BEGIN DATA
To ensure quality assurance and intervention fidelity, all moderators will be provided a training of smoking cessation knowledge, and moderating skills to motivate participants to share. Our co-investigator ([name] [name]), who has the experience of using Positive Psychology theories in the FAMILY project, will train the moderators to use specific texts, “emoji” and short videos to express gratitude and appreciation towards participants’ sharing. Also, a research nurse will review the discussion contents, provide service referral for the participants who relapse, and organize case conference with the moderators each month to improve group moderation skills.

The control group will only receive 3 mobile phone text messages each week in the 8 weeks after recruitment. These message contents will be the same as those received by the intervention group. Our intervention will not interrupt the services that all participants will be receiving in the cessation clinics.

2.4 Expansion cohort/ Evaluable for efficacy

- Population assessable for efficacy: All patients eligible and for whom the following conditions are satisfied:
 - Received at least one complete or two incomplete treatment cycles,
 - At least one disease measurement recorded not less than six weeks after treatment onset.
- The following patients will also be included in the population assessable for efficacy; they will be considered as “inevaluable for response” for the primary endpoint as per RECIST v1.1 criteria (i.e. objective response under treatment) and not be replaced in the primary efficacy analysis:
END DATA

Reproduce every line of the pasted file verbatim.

To ensure quality assurance and intervention fidelity, all moderators will be provided a training of smoking cessation knowledge, and moderating skills to motivate participants to share. Our co-investigator ([name] [name]), who has the experience of using Positive Psychology theories in the FAMILY project, will train the moderators to use specific texts, “emoji” and short videos to express gratitude and appreciation towards participants’ sharing. Also, a research nurse will review the discussion contents, provide service referral for the participants who relapse, and organize case conference with the moderators each month to improve group moderation skills.

The control group will only receive 3 mobile phone text messages each week in the 8 weeks after recruitment. These message contents will be the same as those received by the intervention group. Our intervention will not interrupt the services that all participants will be receiving in the cessation clinics.

2.4 Expansion cohort/ Evaluable for efficacy

- Population assessable for efficacy: All patients eligible and for whom the following conditions are satisfied:
 - Received at least one complete or two incomplete treatment cycles,
 - At least one disease measurement recorded not less than six weeks after treatment onset.
- The following patients will also be included in the population assessable for efficacy; they will be considered as “inevaluable for response” for the primary endpoint as per RECIST v1.1 criteria (i.e. objective response under treatment) and not be replaced in the primary efficacy analysis: